All other applications require to be referred to the Licensing Committee for a decision to be made to grant or refuse your application. You will be advised if your application is being referred to the Licensing Committee. The Committee meets on a monthly basis and you will be sent notice of the date and time of the meeting at which your application is to be considered along with a copy of the report on your application. Meetings are held in the West Lothian Civic Centre and you or your representative will be given the opportunity to explain to the committee at the meeting why you consider your application should be granted
If your application is refused by the Licensing Committee you may have a right of appeal against that decision and can request a written statement of reasons in relation to the decision from the Licensing Team, this must be done within 10 days of the date your application was refused. Appeals against decisions can be made to Livingston Sheriff Court, information regarding the Sheriff Court is available from the Scottish Courts website and you should consult your own legal representative should you wish further information on how to appeal.
Applications for permanent licences are granted for 1 year. Alternatively if your application is for a temporary licence, the licence will be granted for the duration you requested and can be from one day and for no longer than six weeks.
If you are a current licence holder and wish to vary the types of public entertainment listed in your licence or the conditions of your licence you need to make a variation application using theform and pay an administration fee. Please note that a separate application must be made for each licence which you wish to be varied. A list of fees can be found in the downloads section of this page.
Once your application form and fee are received a copy of your application will be sent to the Council's advisors for their comments. If there are no adverse comments received from advisors the licence can be varied by the Chief Solicitor using delegated powers.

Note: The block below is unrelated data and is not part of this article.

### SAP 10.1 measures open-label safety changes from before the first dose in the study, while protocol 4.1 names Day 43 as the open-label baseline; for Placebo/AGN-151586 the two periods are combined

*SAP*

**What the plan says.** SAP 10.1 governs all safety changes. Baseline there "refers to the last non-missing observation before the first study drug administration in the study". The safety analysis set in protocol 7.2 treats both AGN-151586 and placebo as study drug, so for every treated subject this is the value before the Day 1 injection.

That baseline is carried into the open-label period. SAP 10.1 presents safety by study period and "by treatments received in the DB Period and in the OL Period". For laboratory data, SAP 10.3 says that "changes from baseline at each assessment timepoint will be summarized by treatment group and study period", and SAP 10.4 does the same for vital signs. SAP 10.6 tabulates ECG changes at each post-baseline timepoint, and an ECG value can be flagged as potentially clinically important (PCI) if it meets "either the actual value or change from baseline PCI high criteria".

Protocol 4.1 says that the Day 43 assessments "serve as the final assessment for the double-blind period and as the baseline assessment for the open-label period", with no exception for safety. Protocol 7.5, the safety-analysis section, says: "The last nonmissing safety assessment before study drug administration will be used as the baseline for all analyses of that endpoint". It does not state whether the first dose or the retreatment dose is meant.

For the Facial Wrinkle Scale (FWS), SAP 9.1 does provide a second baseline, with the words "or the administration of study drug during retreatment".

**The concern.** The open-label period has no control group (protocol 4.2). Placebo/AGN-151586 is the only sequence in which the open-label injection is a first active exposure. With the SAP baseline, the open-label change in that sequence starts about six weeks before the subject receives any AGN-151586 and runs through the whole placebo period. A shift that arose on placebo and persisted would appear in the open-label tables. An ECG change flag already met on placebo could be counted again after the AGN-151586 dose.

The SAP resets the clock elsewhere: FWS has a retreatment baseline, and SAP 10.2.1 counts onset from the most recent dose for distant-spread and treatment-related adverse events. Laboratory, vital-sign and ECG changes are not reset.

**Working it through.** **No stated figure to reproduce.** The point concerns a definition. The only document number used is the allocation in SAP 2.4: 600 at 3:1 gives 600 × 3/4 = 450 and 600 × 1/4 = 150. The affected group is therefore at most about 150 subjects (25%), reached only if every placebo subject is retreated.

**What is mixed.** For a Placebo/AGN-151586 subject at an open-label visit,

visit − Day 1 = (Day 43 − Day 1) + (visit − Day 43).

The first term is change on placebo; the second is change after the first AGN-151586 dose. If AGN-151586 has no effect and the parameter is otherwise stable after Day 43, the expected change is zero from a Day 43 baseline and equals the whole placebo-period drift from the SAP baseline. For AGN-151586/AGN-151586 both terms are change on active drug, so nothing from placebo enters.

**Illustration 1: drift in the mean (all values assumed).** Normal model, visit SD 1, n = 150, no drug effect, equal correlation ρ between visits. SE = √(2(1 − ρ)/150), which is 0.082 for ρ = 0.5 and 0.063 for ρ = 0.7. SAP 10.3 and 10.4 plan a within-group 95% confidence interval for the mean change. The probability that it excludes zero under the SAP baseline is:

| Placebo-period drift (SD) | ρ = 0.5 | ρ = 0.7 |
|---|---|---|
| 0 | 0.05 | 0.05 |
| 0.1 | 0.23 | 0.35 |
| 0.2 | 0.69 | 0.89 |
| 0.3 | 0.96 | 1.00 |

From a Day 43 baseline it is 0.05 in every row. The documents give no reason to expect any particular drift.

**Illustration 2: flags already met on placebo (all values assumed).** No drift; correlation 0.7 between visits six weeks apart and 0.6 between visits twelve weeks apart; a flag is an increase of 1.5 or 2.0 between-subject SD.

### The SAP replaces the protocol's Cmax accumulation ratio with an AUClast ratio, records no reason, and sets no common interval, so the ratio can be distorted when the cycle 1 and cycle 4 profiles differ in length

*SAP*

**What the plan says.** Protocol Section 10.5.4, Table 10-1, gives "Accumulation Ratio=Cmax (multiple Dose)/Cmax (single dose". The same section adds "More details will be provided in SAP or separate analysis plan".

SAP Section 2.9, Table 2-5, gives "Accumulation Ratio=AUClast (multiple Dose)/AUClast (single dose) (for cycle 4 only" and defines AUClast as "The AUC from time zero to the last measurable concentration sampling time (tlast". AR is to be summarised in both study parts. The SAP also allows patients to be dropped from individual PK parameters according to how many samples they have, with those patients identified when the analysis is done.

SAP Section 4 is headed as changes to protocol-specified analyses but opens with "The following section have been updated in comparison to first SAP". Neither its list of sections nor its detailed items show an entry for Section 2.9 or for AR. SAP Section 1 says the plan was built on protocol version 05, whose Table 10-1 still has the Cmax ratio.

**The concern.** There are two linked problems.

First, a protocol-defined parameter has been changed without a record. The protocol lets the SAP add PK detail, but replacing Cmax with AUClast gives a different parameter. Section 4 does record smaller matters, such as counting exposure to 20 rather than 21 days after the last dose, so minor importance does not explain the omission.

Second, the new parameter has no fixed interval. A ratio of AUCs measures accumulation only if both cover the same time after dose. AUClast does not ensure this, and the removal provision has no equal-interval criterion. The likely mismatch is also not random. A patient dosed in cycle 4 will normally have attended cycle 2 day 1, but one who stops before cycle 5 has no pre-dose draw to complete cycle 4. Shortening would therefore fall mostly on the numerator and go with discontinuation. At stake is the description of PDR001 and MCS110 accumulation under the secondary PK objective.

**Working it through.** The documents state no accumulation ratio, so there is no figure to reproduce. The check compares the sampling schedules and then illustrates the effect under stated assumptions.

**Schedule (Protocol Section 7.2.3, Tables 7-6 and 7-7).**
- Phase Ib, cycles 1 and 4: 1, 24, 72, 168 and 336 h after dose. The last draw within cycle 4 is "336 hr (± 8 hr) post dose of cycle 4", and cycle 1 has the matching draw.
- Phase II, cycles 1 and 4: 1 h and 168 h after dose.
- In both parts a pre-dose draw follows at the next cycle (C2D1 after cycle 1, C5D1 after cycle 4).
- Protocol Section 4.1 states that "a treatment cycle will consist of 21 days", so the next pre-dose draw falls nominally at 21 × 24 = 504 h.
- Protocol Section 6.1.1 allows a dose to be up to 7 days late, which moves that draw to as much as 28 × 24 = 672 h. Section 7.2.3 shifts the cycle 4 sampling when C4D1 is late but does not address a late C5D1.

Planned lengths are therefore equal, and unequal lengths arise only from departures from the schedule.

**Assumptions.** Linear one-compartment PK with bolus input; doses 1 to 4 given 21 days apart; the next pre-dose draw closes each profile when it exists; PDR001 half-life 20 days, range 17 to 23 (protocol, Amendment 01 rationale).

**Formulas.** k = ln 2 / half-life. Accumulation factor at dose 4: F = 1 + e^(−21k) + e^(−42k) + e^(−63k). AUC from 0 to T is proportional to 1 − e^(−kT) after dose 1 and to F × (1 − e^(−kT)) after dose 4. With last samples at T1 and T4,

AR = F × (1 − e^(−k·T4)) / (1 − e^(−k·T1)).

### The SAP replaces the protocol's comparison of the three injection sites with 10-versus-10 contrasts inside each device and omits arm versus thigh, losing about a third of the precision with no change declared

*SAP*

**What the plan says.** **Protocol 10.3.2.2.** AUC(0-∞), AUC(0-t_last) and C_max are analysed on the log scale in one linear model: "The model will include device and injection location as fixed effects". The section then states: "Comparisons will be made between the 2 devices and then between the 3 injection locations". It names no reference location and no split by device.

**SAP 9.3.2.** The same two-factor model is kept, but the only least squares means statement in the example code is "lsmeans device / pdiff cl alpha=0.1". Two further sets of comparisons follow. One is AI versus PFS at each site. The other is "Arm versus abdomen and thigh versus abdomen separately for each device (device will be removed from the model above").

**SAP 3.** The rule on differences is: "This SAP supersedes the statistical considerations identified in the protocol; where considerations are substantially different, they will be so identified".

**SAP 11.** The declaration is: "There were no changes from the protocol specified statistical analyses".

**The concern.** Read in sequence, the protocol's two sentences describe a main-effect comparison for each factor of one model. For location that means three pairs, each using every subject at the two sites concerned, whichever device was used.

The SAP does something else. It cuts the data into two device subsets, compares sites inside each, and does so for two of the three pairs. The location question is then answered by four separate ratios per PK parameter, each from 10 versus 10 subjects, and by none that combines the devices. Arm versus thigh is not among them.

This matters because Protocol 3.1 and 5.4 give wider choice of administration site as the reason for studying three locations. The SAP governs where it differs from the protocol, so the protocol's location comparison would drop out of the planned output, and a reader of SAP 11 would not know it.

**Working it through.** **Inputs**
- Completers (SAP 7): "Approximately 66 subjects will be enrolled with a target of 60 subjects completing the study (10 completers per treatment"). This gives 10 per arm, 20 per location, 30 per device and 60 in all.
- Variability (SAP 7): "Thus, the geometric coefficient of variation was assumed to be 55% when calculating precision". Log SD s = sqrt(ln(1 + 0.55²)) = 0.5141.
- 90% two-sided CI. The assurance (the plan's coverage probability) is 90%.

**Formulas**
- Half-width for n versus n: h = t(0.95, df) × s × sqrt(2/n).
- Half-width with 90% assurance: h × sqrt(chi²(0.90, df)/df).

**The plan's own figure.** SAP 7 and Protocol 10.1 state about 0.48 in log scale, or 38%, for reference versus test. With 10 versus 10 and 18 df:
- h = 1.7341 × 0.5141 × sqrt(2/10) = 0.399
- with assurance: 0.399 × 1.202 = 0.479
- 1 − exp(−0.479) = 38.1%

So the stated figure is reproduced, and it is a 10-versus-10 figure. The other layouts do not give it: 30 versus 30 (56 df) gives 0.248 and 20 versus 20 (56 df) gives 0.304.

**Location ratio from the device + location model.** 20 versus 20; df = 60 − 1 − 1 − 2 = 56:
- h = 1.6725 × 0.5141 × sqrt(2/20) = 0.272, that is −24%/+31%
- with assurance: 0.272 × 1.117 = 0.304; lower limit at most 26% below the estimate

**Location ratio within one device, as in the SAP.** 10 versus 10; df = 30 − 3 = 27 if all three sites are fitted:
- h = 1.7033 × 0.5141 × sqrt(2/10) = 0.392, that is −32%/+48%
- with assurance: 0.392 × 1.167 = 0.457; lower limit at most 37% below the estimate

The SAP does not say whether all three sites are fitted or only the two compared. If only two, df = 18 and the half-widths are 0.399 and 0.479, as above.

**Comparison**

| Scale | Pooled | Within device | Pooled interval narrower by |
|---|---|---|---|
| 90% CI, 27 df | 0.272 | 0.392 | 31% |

However if any adverse comments are received the application would then need to be referred to the next suitable Licensing Committee for a decision to be taken. If your application needs to go to the committee the whole process may take three to four months depending on how long it takes for the advisors to respond. If your variation application is referred to committee you will be invited to attend the meeting to explain to the committee why you consider your application should be granted.
The following list contains details of licences for premises which have permanent public entertainment licences. These licences are granted for one year with the licences continuing in effect once an application to renew the licence is granted. The list is updated regularly and at least every 12 weeks and gives details of the name of the licence holder and premises address. For the avoidance of doubt this is the only information available to members of the public.
The Licensing Team also issue temporary public entertainment licences, these can last from one day and for no longer than six weeks. If you need further information on current temporary public entertainment licences you can contact the licensing team
Complaints regarding licence holders may be made to the Licensing Team. These should be made in writing by email or letter providing full details of the nature of the complaint.
Complaints regarding unlicensed events should be made to Police Scotland by calling 101.
The Scottish Government has published guidance on public entertainment licences in respect of funfairs you may find this a useful document to consult when applying for a licence